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Luton kosher abattoir plan: 'Screaming' fears of locals

Chickens in an abattoir Image copyright Getty Images
Image caption The abattoir would process about 600 birds an hour and only operate on certain days

A firm hoping to build a Jewish kosher abattoir near a school, slaughtering about 600 birds an hour, has said people have "nothing to worry about".

Concerns about noise and traffic have been raised by those living and working near Finway Industrial Estate, Luton.

One woman who works near the site said she would leave her job because she did not want to hear "screaming animals".

Kosher Deli Ltd, the company involved, said it would only handle poultry and there would be "no screaming".

Image copyright Google
Image caption Kosher Deli Ltd said the abattoir would be soundproof and there would not be an increase in traffic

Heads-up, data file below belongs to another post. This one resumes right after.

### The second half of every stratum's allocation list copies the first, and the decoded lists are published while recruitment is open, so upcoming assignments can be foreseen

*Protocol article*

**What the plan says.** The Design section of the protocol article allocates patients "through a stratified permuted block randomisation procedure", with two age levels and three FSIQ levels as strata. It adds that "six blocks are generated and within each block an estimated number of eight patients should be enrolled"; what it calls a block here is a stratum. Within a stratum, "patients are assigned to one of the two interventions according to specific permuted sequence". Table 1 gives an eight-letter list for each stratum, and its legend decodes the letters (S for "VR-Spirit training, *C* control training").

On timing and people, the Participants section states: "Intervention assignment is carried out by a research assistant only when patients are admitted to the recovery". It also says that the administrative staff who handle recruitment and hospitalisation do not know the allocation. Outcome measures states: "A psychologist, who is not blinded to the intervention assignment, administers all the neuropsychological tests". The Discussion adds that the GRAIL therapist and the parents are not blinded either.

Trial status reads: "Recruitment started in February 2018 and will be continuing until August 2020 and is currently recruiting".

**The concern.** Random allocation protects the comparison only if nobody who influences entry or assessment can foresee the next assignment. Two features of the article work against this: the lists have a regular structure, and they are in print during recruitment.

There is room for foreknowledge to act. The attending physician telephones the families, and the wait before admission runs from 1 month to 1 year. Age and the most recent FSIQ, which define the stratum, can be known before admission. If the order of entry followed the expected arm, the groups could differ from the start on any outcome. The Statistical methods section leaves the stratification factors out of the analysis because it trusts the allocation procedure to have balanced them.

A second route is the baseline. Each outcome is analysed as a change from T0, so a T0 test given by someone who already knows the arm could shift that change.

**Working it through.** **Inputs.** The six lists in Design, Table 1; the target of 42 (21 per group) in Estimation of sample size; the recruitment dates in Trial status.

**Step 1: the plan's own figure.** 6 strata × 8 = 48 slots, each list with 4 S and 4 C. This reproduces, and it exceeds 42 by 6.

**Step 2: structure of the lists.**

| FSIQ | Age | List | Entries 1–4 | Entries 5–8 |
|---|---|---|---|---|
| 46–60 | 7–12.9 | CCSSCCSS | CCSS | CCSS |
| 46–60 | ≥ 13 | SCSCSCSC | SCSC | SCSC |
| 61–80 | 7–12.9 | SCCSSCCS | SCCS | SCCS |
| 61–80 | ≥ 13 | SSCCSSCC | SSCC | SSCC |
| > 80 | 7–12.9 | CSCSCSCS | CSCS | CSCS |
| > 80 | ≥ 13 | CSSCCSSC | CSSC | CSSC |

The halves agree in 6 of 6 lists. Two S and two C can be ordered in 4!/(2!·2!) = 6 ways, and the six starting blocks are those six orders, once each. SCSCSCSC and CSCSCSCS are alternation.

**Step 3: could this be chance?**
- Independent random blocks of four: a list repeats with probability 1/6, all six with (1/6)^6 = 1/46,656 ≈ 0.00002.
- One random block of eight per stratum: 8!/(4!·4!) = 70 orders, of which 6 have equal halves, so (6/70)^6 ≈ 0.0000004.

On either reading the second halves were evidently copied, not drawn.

'Screaming animals'

Luton Borough Council has received a number of comments about possible extra traffic at the site, with one person concerned about animals "making horrendous noises for children to hear".

One woman told the BBC: "I really am shaking and I'm dead against abattoirs anyway, let alone having one opposite where I work, and there's a school at the end of the road.

"There'll be screaming animals all day. It'll be dreadful and disgusting and I will definitely leave my job if this goes ahead, there is no doubt about that."

A spokesman for the company said there was "nothing to worry about".

"There'll be no screaming animals as it's not a cattle or lamb slaughterhouse - it's a poultry abattoir," he said.

"It's a building within a building and it will be noise-proof and we had a report done which said there'd be less traffic there than the cash and carry that was there before us."

The decision on the application will be made by Luton Borough Council but the date is not yet known.

Kosher food complies with Jewish dietary law and the method of animal slaughter for meat requires the neck of an animal to be cut with a sharp knife by a specially-trained slaughterer.

Judaism forbids the use of stunning, where animals are made immobile or unconscious, immediately before slaughter.

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